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Safety Science 51 (2013) 109117

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Safety Science
journal homepage: www.elsevier.com/locate/ssci

Supervisors engagement in safety leadership: Factors that help and hinder


Stacey M. Conchie a,,1, Susannah Moon a,1, Malcolm Duncan b
a b

Institute of Psychology, Health and Society, University of Liverpool, Liverpool L69 7ZA, United Kingdom Laing ORourke, Manchester M15, United Kingdom

a r t i c l e

i n f o

a b s t r a c t
A growing body of research supports the importance of supervisors safety leadership in promoting employees engagement in safety. However, the factors that give rise to these safety leadership behaviors are under-explored. The current study addressed this void by adopting a Job Demands-Resources framework to identify contextual inuences on supervisors safety leadership behaviors. Focus group data from sixty-nine supervisors recruited from the UK construction industry showed that role overload, production demands, formal procedures, and workforce characteristics hindered supervisors engagement in safety leadership. In contrast, social support (especially from the organization and co-workers) and perceived autonomy promoted supervisors engagement in safety leadership. Exploration around these issues highlighted a need for more training for supervisors in this role and the development of a supportive environment between supervisors afliated with different parent companies. 2012 Elsevier Ltd. All rights reserved.

Article history: Received 22 October 2011 Received in revised form 28 March 2012 Accepted 20 May 2012 Available online 21 July 2012 Keywords: Construction Demands Resources Safety leadership Support

1. Introduction The construction industry records the most accidents, injuries and fatalities of all sectors at a European and International level (European Agency for Health & Safety at Work, 2007; Health and Safety Executive, 2009; National Institute for Occupational Safety and Health, 2010). To address this issue, academics and practitioners have turned to safety leadership as one way to improve employees safety behaviors and thereby reduce accident and injury rates. This focus is consistent with research that shows initiatives directed at supervisors may be more effective at improving safety than initiatives directed at employees (Zohar and Luria, 2004), and ndings that supervisors within the construction industry have a stronger inuence than co-workers on employees safety attitudes (Dingsdag et al., 2008). It is also supported by studies that show a positive association between supervisors safety leadership behaviors, such as safety coaching, sharing safety values and safety communication, and employees safety behaviors (Barling et al., 2002; Conchie and Donald, 2009; Conchie et al., 2012; Kelloway et al., 2006; Mullen and Kelloway, 2009; Trner and Pousette, 2009). Despite the growing interest in safety leadership, relatively little attention has been given to the factors that inuence supervisors engagement in this role. Briey dened, engagement is the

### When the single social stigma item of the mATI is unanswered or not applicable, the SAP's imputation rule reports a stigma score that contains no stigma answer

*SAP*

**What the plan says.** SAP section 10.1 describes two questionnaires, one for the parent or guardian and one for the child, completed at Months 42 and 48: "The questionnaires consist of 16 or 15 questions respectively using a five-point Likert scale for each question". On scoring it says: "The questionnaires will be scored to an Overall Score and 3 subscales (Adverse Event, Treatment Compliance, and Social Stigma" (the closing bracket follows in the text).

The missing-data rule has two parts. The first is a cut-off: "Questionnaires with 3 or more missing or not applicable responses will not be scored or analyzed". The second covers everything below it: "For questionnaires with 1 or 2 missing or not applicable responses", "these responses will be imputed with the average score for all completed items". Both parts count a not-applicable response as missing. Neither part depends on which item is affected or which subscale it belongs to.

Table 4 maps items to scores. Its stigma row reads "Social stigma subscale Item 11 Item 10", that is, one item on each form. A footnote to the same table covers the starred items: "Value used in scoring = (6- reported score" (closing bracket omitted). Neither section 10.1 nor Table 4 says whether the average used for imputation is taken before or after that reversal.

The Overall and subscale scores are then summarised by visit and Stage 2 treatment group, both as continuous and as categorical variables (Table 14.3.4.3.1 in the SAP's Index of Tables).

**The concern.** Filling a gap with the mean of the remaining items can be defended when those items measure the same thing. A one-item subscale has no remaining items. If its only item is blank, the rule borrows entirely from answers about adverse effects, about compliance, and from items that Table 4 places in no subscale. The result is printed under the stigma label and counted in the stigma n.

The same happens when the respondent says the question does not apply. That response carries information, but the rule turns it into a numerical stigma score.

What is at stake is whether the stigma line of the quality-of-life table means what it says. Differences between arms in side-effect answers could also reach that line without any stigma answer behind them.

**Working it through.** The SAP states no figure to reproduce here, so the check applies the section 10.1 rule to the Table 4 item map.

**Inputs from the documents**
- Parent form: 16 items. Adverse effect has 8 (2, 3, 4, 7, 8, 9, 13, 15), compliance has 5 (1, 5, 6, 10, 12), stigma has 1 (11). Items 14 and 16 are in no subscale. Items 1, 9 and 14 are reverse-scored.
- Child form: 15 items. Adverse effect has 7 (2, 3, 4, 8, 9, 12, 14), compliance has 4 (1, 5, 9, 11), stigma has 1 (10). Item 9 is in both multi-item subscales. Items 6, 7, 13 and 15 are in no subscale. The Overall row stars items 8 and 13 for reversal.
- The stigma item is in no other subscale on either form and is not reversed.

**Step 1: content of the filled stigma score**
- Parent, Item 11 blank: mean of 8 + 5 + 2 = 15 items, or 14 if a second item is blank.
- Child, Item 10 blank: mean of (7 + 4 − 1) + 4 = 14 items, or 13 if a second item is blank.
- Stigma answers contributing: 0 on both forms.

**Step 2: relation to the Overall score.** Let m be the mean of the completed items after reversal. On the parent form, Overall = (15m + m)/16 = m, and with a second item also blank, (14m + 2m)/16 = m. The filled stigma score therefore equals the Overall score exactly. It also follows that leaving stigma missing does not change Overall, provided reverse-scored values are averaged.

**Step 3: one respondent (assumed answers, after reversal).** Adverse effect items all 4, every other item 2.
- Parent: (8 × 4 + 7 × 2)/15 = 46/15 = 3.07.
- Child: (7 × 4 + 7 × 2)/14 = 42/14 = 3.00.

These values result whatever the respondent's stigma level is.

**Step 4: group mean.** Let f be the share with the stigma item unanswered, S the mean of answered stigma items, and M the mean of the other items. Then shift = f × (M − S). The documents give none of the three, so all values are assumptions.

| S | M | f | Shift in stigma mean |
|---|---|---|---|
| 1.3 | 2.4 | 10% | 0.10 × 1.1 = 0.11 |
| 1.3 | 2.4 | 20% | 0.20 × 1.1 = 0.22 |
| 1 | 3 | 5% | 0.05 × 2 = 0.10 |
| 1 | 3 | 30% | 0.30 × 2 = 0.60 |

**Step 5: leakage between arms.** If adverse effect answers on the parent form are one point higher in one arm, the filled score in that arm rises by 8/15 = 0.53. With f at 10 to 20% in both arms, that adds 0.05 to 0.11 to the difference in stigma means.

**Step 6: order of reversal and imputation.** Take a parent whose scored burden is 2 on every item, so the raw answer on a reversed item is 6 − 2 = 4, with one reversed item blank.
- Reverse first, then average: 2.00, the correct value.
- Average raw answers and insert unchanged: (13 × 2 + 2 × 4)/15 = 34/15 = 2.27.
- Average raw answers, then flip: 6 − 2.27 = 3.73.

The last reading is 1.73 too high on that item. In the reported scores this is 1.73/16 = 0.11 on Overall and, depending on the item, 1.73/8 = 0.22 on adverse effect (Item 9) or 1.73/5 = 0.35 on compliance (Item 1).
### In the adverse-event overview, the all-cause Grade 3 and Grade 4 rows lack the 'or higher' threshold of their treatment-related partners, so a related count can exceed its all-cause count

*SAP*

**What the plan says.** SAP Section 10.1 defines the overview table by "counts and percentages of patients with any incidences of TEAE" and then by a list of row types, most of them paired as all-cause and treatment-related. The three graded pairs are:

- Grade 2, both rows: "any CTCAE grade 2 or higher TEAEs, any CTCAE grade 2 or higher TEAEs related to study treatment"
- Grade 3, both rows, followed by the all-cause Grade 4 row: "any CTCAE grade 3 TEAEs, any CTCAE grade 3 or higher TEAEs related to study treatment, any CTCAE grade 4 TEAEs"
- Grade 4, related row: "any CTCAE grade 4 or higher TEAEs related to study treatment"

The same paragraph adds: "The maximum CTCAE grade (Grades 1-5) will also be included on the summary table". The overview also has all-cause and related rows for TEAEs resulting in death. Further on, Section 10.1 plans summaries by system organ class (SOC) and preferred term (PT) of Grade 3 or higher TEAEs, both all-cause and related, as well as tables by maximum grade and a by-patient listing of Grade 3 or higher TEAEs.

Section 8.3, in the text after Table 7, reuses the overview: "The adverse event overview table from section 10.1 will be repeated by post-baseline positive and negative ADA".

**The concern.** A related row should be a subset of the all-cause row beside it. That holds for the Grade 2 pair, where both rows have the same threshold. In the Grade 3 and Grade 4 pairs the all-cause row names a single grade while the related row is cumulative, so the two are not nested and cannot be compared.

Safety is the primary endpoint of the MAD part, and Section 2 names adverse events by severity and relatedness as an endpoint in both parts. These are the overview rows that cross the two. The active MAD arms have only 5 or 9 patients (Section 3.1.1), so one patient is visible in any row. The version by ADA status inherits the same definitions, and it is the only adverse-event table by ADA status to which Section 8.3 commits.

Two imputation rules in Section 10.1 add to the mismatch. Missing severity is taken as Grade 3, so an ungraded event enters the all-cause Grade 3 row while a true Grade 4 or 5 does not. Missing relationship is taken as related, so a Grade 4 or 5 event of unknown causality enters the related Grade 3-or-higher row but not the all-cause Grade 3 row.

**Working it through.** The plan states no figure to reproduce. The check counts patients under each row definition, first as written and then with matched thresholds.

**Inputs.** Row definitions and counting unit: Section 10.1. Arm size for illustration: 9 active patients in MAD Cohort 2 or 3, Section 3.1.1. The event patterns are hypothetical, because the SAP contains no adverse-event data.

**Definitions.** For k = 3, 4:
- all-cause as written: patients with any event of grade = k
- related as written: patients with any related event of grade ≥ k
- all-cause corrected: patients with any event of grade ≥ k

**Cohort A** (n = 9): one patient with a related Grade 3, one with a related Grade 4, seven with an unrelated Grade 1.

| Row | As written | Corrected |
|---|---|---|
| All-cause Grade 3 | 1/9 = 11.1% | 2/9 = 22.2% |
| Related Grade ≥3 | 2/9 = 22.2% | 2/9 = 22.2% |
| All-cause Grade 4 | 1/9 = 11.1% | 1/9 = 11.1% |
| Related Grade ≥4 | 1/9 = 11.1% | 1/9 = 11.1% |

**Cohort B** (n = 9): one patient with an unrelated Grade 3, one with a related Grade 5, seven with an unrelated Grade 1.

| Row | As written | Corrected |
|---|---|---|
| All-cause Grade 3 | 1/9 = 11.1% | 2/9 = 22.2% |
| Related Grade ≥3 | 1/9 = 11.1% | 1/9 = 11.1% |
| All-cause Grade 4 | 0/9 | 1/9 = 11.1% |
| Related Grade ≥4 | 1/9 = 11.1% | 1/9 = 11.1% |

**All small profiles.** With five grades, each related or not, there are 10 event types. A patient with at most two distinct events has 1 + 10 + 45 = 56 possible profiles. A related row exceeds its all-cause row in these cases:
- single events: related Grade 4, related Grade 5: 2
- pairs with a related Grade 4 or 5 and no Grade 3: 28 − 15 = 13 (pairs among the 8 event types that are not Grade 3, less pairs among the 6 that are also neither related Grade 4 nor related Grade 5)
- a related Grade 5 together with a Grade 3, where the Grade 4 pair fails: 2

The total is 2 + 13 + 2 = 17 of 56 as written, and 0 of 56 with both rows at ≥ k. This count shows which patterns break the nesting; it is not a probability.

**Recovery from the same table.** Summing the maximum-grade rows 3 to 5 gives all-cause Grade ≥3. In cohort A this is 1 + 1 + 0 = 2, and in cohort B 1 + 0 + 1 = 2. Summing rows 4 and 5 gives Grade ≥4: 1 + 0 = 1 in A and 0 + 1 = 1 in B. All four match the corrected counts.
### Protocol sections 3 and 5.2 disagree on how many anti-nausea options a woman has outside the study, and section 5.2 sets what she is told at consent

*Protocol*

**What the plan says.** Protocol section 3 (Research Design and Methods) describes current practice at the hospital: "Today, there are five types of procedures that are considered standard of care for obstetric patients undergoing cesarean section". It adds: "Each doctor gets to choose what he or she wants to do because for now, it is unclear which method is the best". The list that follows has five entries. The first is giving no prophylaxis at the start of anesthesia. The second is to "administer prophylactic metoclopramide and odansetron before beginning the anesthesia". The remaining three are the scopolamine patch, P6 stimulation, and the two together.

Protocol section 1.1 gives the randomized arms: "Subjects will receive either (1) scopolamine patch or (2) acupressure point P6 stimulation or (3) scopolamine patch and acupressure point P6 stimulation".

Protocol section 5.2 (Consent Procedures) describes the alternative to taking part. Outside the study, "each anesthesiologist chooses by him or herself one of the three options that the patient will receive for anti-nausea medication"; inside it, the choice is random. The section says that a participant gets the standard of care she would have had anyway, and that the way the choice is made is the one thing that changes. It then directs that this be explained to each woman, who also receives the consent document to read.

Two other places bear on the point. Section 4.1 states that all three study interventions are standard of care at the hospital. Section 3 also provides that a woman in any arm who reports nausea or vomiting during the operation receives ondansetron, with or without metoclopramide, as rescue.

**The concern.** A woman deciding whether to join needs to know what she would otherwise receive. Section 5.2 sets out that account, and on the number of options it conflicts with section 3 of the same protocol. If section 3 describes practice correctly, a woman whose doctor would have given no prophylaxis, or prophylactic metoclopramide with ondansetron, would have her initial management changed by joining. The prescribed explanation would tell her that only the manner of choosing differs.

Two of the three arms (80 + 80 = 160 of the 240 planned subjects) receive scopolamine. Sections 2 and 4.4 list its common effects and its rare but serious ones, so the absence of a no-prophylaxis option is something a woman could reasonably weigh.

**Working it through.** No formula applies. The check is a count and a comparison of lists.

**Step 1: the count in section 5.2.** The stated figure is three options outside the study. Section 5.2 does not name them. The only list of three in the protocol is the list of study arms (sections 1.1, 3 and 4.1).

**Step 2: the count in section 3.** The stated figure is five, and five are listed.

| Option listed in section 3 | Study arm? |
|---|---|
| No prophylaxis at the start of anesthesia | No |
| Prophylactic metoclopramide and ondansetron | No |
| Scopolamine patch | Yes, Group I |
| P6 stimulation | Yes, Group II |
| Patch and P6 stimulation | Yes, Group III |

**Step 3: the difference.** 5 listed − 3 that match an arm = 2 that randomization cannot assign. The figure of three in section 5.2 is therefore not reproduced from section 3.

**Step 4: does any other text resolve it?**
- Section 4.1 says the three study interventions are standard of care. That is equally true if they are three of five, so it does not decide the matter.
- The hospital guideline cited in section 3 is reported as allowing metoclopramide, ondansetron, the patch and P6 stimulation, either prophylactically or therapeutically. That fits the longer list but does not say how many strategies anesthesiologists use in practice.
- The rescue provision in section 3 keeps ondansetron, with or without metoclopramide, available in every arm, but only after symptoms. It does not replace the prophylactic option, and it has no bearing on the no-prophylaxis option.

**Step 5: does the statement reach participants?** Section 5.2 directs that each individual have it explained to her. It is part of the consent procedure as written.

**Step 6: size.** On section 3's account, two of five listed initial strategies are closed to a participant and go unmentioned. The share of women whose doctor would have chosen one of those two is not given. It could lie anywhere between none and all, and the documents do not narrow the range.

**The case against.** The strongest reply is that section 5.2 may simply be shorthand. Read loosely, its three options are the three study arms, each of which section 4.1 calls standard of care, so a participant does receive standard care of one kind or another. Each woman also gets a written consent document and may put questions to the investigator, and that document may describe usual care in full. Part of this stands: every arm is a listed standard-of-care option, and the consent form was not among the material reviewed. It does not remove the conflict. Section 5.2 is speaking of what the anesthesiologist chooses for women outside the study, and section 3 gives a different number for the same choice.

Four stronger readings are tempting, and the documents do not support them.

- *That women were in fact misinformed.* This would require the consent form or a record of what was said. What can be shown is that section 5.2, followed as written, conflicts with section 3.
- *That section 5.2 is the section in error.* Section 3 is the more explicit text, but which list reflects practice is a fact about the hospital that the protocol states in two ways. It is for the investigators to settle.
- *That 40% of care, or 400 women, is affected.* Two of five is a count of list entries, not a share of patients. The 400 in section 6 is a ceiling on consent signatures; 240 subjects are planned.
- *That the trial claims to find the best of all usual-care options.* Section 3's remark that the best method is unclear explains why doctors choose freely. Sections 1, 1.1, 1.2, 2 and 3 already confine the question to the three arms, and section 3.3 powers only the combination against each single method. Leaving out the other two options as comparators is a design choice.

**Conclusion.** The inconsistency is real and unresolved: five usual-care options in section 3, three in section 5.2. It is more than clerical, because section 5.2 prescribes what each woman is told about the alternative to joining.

Corresponding author. Address: School of Psychology, University of Liverpool, Bedford Street South, Liverpool L69 7ZA, UK. Tel.: +44 (0)151 794 1480; fax: +44 (0)151 794 2945. E-mail address: s.m.conchie@liverpool.ac.uk (S.M. Conchie). 1 These authors contributed equally to the research.
0925-7535/$ - see front matter 2012 Elsevier Ltd. All rights reserved. http://dx.doi.org/10.1016/j.ssci.2012.05.020

extent to which supervisors show energy, enthusiasm, feel a sense of inspiration, and are fully concentrated (Schaufeli and Bakker, 2004) in their role as a supervisor and more specically, as a safety leader. Research in non-safety domains has shown that individual factors such as personality and emotional intelligence are important antecedents of engagement in leadership (Barling et al., 2000; Bono and Judge, 2004; Hofmann and Jones, 2005). In contrast, relatively little research has focused on contextual factors that exist within the environment to increase (or decrease) these behaviors (Bommer et al., 2004; Porter and McLaughlin, 2006). Contextual factors are no less important, and research suggests that these may account for between 41% and 70% of the variance in leadership behaviors (Arvey et al., 2006; Johnson et al., 1998). Thus, contextual factors are the focus of this study. In the following sections we summarize the contextual factors that likely impact supervisors engagement in safety leadership within the construction industry. We do this in the framework of the Job Demands-Resources (JD-R) Model (Demorouti et al., 2001), which proposes that contextual factors may be considered as demands that deplete a supervisors energy and consequently engagement in safety leadership, or as resources that facilitate a supervisors engagement. We use the term safety leadership throughout our discussion to capture actions that have a positive impact on employees safety behaviors (such as transformational leadership; Barling et al., 2002), rather than styles that reduce employees safety behaviors (such as passive or avoidant leadership; Kelloway et al., 2006; Luria, 2008). In focusing on the factors that promote safety leadership, the study makes two important contributions. First, it addresses observations that scant research exists on the contextual antecedents of